If someone smokes marijuana they will generally feel the effects one to three hours later. Ingesting marijuana through edibles, on the other hand, may extend the effect even longer. This does bring up an interesting question, however. What are the ways someone can ingest marijuana?

  • ingesting edibles such as cookies, gummies, brownies, etc., that are made with marijuana in one or more of the ingredients, sometimes through “kief,” a small crystal-like substance that forms on the marijuana bud
  • eating or smoking marijuana extracts or THC resins such as honey oil, hash oil, wax, etc.)
  • eating cannabis capsules
  • smoking the dried marijuana bud, whether in a pipe, rolled into a cigarette, or vaping it in some form
  • placing THC droplets under the tongue or in food/drink

Smoking or vaping marijuana means the THC enters the body via the lungs, obviously, and thus travels into the bloodstream. This means it will arrive at the brain very quickly and generally will produce effects rapidly. If someone is ingesting marijuana by eating it or a product containing THC, it will travel to the bloodstream via the stomach and intestinal lining and thus take longer to produce effects. 

Eating/orally ingesting marijuana products is one of the easiest ways for a person to consume too much THC and begin feeling the symptoms listed above. This is because the factors that determine how quickly a person’s body synthesizes the THC through their stomach and intestine will vary depending on a massive list of variables such as their overall health history, their weight, and many more. 

How To Help Someone Who Has Consumed Too Much THC

If you or someone you know has ingested too much THC and are experiencing uncomfortable or scary side effects, there are some things that can be done to help alleviate them. The first and most important is to focus on remaining calm. That may seem easier said than done, but it is key and will help to avoid more serious side effects.

Typically, focusing on the idea that these effects are temporary is an important and helpful step. Going somewhere relaxing will help as well, a place where you or the person you are helping can sit quietly, breathe regularly, and focus on the short-term nature of the problem. 

Another helpful situation is to introduce calming distractions, like movies or music, or even a quiet conversation. All of these things are focused on maintaining calm and avoiding any harmful thoughts or emotions, but also are there to help someone avoid paranoia. A strong focus on reality and staying rooted in the idea that the effects will pass will allow someone to navigate through the side effects.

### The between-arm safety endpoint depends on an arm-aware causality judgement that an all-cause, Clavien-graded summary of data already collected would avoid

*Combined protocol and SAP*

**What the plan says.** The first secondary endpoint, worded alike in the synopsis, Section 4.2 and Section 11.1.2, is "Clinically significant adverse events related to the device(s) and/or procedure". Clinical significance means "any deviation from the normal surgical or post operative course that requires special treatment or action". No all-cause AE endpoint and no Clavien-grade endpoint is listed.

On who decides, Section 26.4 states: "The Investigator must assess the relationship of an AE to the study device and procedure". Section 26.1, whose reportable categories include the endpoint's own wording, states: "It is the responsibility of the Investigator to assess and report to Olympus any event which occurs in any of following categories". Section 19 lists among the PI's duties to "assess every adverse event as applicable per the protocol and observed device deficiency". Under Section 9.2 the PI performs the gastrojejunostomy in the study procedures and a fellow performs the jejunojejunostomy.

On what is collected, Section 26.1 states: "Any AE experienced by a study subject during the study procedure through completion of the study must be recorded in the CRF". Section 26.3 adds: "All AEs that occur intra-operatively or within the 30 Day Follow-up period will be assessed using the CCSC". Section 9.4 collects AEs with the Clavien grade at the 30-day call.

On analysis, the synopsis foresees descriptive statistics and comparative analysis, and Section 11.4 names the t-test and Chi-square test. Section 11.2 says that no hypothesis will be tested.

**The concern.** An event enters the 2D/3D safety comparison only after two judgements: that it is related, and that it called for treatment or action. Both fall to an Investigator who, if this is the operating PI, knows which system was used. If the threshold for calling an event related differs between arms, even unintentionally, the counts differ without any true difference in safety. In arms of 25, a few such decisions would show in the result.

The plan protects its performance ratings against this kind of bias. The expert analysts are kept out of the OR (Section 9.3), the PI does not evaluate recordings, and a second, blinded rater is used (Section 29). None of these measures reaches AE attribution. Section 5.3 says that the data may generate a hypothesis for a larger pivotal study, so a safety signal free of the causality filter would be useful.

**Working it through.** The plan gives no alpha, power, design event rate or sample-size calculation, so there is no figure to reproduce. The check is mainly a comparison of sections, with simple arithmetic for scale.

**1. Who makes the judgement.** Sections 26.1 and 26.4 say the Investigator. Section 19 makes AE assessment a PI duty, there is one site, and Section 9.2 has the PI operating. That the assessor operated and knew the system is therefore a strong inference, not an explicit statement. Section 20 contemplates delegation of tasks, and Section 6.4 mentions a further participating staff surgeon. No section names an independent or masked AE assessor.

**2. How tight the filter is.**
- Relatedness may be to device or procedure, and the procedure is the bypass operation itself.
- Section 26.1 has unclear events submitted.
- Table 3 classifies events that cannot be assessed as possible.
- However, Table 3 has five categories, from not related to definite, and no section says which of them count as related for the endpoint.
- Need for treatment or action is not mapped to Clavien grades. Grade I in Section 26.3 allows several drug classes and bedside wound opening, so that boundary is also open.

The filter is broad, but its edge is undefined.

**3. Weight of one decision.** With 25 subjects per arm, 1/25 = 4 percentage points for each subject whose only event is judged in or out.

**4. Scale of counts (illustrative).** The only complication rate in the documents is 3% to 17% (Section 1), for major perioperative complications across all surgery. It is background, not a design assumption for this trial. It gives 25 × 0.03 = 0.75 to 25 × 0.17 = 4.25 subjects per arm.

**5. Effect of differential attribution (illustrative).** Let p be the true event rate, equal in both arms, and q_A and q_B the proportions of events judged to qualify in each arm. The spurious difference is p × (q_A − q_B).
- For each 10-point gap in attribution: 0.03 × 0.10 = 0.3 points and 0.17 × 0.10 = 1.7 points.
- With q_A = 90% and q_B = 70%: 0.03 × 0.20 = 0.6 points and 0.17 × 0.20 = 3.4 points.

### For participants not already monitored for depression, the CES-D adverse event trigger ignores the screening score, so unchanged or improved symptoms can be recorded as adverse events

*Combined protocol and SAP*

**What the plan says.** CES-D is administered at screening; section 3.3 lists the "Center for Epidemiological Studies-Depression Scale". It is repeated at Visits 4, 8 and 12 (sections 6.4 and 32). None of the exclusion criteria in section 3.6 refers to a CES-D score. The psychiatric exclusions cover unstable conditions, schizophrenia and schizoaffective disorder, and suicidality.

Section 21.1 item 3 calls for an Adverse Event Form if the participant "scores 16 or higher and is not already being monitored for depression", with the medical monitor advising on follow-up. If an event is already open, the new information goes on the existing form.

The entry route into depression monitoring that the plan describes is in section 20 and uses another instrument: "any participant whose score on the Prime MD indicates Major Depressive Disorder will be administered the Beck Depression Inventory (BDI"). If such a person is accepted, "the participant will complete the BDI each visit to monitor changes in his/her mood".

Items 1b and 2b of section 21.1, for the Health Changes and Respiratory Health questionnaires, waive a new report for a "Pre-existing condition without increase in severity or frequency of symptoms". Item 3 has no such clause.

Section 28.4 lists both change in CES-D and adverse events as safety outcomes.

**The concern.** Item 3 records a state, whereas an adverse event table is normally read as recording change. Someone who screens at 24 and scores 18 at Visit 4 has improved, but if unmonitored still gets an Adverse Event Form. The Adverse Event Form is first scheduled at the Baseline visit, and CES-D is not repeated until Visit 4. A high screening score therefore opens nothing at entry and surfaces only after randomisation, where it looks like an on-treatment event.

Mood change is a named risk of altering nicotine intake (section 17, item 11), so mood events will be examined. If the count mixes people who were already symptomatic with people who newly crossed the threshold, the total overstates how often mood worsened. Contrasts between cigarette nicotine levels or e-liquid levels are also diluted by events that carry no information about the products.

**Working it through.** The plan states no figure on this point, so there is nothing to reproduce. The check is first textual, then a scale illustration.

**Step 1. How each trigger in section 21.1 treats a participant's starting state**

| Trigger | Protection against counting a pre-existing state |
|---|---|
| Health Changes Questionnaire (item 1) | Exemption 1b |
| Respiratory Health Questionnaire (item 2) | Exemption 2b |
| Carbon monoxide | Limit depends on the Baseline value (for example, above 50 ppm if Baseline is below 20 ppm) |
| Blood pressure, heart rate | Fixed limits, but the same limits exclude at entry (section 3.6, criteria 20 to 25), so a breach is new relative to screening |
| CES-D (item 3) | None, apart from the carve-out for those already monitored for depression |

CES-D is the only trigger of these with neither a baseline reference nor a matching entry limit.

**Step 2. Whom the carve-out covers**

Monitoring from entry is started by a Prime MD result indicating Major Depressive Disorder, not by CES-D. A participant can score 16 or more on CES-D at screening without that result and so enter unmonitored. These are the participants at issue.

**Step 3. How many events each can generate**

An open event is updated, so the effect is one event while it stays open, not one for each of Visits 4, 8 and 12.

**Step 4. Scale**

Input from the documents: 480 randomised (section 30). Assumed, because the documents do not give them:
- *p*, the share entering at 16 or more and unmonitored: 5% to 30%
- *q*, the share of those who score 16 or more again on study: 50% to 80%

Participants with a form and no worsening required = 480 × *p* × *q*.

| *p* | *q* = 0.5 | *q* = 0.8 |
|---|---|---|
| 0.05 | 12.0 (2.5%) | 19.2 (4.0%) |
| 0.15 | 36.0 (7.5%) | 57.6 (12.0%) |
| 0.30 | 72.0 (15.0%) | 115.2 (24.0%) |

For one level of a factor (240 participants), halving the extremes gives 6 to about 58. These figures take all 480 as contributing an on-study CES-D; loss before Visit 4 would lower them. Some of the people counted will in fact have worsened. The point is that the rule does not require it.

Rehab Center By Regard Healthcare Can Help With Marijuana Addiction Treatment

We can help you or your loved ones recover from marijuana addiction. We have individualized treatment plans that will address each person’s unique situation. Our full continuum of care can offer the beginning or continuation of recovery from addiction.

It is okay to call and ask for help. Marijuana addiction can derail someone’s plans and make their life difficult. You can speak to someone right now by calling (888) 341-4325. We want you or your loved ones to experience a life without addiction, so let’s talk today.

Frequently Asked Questions

What Are The Warning Signs Of Drug Addiction With Marijuana?

Not everyone will showcase the same warning signs, so you will have to take many factors into account like past behaviors, age, and whether a person is acting significantly different than normal. Suddenly having no money, or even selling possessions they are fond of is one indicator there may be an addiction problem. Rapid shifts in their mood and also a lack of desire to do things they normally would enjoy is another. Part of why it’s so hard to know when someone needs help with marijuana addiction is all of these signs could also indicate there are other problems. If someone is buying and using marijuana and jeopardizing their social life, professional standing, and physical health, it is very likely they are addicted and need help.